Egyptian author speaks against intolerance

This is a republication of an original article written by Jessica Daniel in the Collegiate Times on Wednesday, October, 17, 2007.


The Virginia Tech Friends of Israel brought Arab-American author and activist Nonie Darwish to campus to speak about her views on Islamic fundamentalism.

a woman in a purple suit raises her arm while standing at a podium

Muslim speaker Nonie Darwish addressed an audience in the Graduate Life Center in Donaldson Brown.

As a child, Darwish was raised Muslim and was taught to hate Jews in Israel as well as having contempt towards many other countries. After moving to the U.S. in 1978, she stopped attending mosques because she felt they shared a radical, anti-American message.

“We Arabs are fighting an imaginary Jew of our own imagination,” Darwish said. “”No society is perfect but the way Jews are treated by my culture is a disgrace.”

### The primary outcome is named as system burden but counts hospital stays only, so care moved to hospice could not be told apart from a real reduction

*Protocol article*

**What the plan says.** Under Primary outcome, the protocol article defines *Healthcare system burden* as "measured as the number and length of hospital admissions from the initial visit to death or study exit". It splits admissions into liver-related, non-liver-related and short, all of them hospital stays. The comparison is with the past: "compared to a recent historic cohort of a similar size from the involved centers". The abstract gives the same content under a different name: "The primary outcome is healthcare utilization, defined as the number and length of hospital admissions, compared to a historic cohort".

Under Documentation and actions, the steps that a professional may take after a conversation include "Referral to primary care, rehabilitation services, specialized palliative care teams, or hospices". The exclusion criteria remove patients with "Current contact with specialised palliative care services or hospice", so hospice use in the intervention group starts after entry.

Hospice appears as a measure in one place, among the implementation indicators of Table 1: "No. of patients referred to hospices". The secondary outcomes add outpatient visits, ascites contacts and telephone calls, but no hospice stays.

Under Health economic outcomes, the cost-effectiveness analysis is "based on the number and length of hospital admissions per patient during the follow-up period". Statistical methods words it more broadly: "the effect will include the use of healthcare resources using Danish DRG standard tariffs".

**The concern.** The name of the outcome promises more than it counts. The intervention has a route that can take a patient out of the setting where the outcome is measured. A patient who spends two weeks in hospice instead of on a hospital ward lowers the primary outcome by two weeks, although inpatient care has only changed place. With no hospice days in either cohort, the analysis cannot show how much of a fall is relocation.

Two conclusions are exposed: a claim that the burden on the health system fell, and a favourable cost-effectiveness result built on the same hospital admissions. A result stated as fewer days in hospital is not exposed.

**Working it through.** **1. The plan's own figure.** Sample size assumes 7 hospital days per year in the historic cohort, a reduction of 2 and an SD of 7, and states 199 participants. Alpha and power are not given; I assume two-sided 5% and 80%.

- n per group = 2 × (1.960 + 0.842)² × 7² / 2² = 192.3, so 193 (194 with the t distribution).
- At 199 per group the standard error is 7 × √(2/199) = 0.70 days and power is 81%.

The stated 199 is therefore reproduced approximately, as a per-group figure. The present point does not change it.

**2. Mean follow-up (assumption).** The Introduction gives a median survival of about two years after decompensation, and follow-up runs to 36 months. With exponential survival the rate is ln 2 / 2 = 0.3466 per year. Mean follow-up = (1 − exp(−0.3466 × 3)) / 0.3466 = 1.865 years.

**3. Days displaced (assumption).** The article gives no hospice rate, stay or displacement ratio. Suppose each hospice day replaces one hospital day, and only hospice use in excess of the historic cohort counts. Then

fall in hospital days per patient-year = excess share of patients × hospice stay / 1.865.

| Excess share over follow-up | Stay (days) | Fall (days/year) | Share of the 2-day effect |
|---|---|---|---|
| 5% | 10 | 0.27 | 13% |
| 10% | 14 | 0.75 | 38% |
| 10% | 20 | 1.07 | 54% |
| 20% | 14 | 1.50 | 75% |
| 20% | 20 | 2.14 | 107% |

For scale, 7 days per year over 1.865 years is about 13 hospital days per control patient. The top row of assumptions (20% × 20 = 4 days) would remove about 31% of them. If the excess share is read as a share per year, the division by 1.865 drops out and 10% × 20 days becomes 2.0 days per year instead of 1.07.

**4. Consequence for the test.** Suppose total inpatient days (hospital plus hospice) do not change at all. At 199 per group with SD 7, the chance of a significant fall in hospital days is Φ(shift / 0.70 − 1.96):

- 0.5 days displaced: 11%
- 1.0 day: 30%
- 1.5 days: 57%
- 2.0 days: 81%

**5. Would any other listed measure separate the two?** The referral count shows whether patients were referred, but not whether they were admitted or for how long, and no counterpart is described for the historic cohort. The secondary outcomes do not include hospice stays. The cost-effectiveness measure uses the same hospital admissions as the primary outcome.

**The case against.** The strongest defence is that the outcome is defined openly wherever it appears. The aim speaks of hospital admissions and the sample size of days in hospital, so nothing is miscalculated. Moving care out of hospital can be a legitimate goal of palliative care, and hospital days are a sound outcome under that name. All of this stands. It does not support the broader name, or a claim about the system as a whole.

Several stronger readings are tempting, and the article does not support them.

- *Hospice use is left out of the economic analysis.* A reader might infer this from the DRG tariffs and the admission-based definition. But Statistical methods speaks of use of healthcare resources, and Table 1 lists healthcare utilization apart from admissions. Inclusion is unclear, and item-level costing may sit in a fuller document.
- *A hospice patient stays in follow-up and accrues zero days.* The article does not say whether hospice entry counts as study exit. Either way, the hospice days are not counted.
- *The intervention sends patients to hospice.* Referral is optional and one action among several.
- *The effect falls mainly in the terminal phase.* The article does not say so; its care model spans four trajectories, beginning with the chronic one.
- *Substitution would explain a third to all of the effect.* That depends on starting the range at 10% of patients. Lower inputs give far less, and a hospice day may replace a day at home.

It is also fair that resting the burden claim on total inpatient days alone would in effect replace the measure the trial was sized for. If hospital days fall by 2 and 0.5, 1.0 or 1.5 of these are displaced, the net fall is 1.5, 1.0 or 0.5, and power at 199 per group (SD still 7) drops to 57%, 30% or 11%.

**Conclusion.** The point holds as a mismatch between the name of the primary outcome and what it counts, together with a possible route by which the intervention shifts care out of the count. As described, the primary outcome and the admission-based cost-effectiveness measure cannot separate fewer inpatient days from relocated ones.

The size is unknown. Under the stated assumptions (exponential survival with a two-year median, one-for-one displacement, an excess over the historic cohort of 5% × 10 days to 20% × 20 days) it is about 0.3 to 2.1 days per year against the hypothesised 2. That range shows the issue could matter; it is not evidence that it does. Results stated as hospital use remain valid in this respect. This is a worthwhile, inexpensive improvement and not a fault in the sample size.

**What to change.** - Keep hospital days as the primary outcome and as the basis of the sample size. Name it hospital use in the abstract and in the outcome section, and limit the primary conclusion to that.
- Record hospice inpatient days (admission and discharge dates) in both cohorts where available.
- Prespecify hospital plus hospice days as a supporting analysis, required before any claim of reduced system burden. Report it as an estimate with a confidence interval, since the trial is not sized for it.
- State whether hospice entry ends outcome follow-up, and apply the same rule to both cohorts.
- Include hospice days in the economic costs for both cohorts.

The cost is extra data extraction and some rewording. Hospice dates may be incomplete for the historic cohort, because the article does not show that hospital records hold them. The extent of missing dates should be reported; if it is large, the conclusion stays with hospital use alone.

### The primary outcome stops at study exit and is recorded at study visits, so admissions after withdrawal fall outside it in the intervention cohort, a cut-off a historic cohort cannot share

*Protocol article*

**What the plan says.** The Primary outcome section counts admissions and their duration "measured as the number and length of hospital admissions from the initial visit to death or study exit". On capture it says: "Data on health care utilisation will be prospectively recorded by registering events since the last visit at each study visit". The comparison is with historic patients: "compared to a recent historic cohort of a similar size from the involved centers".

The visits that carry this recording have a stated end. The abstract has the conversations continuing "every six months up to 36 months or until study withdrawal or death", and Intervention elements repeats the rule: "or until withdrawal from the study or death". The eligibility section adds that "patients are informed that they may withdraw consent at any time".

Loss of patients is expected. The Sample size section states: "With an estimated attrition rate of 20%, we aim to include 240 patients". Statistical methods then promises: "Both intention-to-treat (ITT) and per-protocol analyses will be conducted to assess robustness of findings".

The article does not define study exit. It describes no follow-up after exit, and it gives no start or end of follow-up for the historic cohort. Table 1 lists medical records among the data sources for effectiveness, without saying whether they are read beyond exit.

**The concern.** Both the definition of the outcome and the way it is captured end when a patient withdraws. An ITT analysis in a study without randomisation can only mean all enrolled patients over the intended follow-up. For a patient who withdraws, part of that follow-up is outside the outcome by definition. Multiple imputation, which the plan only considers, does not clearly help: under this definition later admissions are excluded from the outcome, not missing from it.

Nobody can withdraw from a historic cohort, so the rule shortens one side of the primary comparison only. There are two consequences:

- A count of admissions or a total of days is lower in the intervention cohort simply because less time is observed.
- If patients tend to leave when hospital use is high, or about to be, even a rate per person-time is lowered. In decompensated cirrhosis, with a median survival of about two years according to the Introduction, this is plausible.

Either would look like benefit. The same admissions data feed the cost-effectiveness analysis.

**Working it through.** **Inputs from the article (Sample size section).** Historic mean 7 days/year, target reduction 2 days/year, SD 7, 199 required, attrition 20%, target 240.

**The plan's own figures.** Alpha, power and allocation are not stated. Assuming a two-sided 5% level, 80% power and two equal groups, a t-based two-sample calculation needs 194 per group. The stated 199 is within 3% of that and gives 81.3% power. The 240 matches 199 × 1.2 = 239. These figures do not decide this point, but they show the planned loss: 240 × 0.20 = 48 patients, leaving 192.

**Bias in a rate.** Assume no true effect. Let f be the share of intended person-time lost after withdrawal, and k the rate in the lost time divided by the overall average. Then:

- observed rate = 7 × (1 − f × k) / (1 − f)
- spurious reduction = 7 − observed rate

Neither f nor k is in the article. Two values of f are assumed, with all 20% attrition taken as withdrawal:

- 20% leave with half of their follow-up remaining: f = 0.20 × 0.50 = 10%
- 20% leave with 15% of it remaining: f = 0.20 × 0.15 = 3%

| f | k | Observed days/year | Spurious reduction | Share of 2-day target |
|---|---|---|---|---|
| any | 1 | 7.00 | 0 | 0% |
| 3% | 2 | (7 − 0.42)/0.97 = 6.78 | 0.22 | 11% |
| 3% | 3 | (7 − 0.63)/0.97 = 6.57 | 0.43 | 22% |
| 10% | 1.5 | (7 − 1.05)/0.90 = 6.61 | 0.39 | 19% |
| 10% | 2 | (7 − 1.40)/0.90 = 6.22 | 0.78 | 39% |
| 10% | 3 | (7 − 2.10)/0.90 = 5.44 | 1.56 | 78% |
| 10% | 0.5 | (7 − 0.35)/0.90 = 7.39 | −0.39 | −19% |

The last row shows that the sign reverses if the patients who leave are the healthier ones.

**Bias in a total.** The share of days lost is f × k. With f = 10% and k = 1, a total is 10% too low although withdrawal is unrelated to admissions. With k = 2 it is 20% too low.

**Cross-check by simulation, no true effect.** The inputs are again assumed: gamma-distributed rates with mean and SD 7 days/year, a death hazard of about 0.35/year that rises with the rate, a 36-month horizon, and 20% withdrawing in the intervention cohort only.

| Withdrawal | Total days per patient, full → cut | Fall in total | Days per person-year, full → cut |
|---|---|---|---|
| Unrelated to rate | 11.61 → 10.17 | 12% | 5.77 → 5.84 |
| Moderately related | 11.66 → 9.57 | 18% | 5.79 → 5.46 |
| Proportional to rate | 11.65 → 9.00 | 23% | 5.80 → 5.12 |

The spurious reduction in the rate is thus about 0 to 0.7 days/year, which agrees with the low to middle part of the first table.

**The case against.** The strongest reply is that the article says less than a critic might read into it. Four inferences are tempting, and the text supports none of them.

Darwish shared with the audience her thoughts on 9/11 and the war on terror. She experienced 9/11 firsthand, which led to her increased activism today.

“Before 9/11, I took my children to visit Egypt,” Darwish said. “They had so many economical problems and yet, all I saw in the newspapers was their conflicts with America. Our plane arrived back in the U.S. late on Sept. 10, and in the morning I saw the first plane crash into the World Trade Center. After that, I knew it was my culture.”

After living 30 years in Egypt and witnessing attacks from her own heritage, Darwish began speaking publicly about oppression in the Middle East and its wrongful treatment of women.

“I love my culture and that’s why I speak, but it’s in desperate need of reformation,” Darwish said. “The more the United States tries to help stabilize the Middle East, the more they are despised by my people. America wants to leave and they can’t because they have a moral obligation.”

After Darwish made her final statements, she took questions from the audience. Many questioned her religion and how she can speak against her culture. She supported each answer and related each topic to the substantial need for peace in the Middle East.